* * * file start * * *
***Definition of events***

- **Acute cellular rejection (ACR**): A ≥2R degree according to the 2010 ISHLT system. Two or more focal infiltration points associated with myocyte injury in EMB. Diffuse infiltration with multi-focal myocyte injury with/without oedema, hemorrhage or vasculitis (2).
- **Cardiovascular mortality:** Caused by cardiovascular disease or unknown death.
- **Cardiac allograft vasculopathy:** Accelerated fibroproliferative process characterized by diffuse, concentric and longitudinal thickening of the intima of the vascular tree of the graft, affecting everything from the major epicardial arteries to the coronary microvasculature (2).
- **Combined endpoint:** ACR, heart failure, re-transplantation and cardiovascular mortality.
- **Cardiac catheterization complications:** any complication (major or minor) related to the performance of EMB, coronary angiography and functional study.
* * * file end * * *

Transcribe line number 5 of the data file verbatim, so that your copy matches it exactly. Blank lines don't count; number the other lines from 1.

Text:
- **Combined endpoint:** ACR, heart failure, re-transplantation and cardiovascular mortality.